WASHINGTON (MEDIA GENERAL) – The White House kicked off its full-court press on Wednesday to whip up support for President Barack Obama’s new batch of executive actions to regulate guns.
The president knows the majority of conservatives in Congress detest his tactics, but his team sees an opening with the public on popular elements like expanded background checks and mental health funding.
Vice President Joe Biden and Valerie Jarrett, longtime confidante and senior advisor to President Obama, invited media from five strategic cities from around the country in order to sit down and personally lay out the president’s agenda.
News anchors from heavily populated battleground states, like Media General’s WCMH-TV in Columbus, Ohio, flew in to grill the executive team on the finer points and feasibility of enacting more contested firearm policy changes through unilateral executive action.
Some meetings were on the record, others were held on background.
Biden forcefully made the case that President Obama’s plan is well within his legal authority and will undoubtedly save lives – not mention falling within the scope of popular opinion.
The president’s executive actions would expand the definition of who legally qualifies as a gun dealer, thereby requiring additional background checks, adds more than 200 ATF and FBI agents, and directs the Social Security Administration to red flag recipients with severe mental illnesses who should not be eligible for purchasing firearms.
House Speaker Paul Ryan (R-Wisc.) called the president’s move a “distraction” from his failed policies.
While federal law won’t change, the president argues he’s able to interpret existing policies in a stricter way. But that won’t be a panacea, and the White House knows it.
The VP, who proudly noted his co-authorship of the now-expired Brady Bill, reluctantly acknowledged that congressional GOPers could short-circuit the president’s plan in two ways: withhold funding for gun initiatives or passing legislation in direct opposition to the president’s plan. For instance, explicitly absolving online gun dealers of running background checks.
Senior officials admit the executive branch needs the cooperation of individual states to more fully regulate guns, given the stalemate seen in Congress. Just one day after the San Bernardino massacre, a Republican-led contingent rejected a law that would have stopped suspected terrorists from legally buying guns in the U.S. Other measured, including universal background checks and assault weapons ban, are complete non-starters.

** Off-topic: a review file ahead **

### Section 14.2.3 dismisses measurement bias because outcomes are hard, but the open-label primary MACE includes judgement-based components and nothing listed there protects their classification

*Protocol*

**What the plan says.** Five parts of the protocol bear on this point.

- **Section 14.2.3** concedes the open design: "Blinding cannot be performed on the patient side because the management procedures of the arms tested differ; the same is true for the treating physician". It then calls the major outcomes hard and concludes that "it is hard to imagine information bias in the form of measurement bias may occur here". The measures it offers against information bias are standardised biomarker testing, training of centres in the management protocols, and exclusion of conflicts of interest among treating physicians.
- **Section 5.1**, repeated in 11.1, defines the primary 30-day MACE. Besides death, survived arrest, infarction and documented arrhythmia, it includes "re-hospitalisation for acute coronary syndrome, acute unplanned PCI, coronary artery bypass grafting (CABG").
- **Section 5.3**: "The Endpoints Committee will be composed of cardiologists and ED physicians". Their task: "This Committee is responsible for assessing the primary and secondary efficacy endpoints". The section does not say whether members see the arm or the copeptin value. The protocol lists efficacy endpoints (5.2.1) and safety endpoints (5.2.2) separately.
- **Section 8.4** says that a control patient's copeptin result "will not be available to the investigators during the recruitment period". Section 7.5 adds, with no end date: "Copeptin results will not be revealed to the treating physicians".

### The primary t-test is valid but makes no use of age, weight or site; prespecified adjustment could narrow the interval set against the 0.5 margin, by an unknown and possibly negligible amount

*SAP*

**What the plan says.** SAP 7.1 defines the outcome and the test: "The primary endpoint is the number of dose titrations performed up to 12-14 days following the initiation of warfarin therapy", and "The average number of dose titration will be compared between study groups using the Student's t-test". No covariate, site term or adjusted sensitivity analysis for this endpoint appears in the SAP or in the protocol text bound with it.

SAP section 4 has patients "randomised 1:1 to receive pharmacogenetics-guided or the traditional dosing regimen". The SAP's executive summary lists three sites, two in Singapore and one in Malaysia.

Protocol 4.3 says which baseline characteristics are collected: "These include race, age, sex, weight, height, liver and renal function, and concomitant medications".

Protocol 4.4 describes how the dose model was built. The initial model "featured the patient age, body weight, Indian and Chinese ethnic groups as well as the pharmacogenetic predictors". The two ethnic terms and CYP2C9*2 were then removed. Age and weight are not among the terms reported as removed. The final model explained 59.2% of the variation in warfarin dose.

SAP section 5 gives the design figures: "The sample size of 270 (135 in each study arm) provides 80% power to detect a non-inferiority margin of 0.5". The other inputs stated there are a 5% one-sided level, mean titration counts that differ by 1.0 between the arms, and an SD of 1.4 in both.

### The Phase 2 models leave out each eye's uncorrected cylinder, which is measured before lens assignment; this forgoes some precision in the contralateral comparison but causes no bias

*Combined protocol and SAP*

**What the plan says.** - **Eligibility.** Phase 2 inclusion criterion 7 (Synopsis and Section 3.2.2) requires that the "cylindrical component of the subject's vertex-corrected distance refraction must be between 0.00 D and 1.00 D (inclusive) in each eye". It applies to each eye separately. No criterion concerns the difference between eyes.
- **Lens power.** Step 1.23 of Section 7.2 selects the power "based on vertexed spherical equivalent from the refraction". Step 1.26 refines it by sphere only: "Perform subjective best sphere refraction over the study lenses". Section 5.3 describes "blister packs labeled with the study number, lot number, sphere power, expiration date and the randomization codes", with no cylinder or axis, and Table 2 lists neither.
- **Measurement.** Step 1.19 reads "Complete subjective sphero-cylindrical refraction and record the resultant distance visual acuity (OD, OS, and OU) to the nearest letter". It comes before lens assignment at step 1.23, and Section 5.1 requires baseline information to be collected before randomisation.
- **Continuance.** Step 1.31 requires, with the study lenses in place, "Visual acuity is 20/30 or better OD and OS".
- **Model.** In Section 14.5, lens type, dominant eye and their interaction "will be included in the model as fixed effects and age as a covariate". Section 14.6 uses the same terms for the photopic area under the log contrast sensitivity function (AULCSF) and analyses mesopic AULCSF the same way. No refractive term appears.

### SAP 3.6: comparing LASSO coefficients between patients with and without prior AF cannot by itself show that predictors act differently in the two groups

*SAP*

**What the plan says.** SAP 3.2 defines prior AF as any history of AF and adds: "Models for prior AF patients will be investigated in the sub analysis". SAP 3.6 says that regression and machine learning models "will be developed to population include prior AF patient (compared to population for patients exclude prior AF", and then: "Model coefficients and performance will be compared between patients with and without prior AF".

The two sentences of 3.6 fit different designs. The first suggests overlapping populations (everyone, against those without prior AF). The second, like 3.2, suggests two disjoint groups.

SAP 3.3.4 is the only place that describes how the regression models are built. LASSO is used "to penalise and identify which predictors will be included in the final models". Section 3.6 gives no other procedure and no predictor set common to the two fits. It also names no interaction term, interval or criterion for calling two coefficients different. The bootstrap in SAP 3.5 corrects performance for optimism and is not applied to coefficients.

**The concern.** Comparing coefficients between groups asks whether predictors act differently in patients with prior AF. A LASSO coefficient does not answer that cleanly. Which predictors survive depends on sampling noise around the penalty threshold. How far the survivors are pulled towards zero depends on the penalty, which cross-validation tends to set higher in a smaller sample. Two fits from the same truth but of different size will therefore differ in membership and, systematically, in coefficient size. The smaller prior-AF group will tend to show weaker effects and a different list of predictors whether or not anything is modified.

That’s where local press fits into the White House strategy. Their local audiences can lobby local and state lawmakers to pass tighter state-based regulations, bypassing the need for federal action.
In his East Room speech, President Obama also asked Congress to dedicate an additional $500 million to the country’s mental health system, noting the dangers of firearms in the hands of deranged and suicidal gun owners.
Biden rebutted claims that the current round of executive action wouldn’t have stopped recent mass shootings, saying the Virginia Tech shooter – and others like him – wouldn’t have been able to buy guns given their disturbed psychiatric conditions.
When pressed on the $500 million figure, senior officials said the number is an approximation – a budgetary placeholder of sorts – which will largely depend on Capitol Hill’s final mental health reform package.
Congress is poised to pass bipartisan mental health reform legislation in 2016, but lawmakers are still tinkering with the bill’s contents. The president’s half-billion dollar request would theoretically bolster the nation’s existing system and implement newer, stronger safeguards for mentally ill Americans covered under the reform bill.
One sticky wicket is Obama’s professed desire to destigmatize mental illness. His executive actions will simultaneously boost the struggling mental health system and widen the pool of Social Security recipients barred from purchasing guns due to mental health diagnoses.
In other words, some mentally ill Americans might worry about seeking treatment under the expanded system for fear that a black mark might follow them for years to come.
When asked if the White House supports congressional efforts to ease HIPAA restrictions on sharing severely mentally ill patients’ treatment information with caregivers, senior officials signaled their support and said the administration would like to see a more transparent system that works for everyone.
Privacy advocates on the left have already begun making hay of this initiative.
For press not invited to conduct one-on-ones, the White House held a conference call Wednesday afternoon, hosted by Jarrett, Sen. Elizabeth Warren (D-Mass.), and other key lawmakers.
In the days ahead, the president’s team will continue making his case in a variety of venues.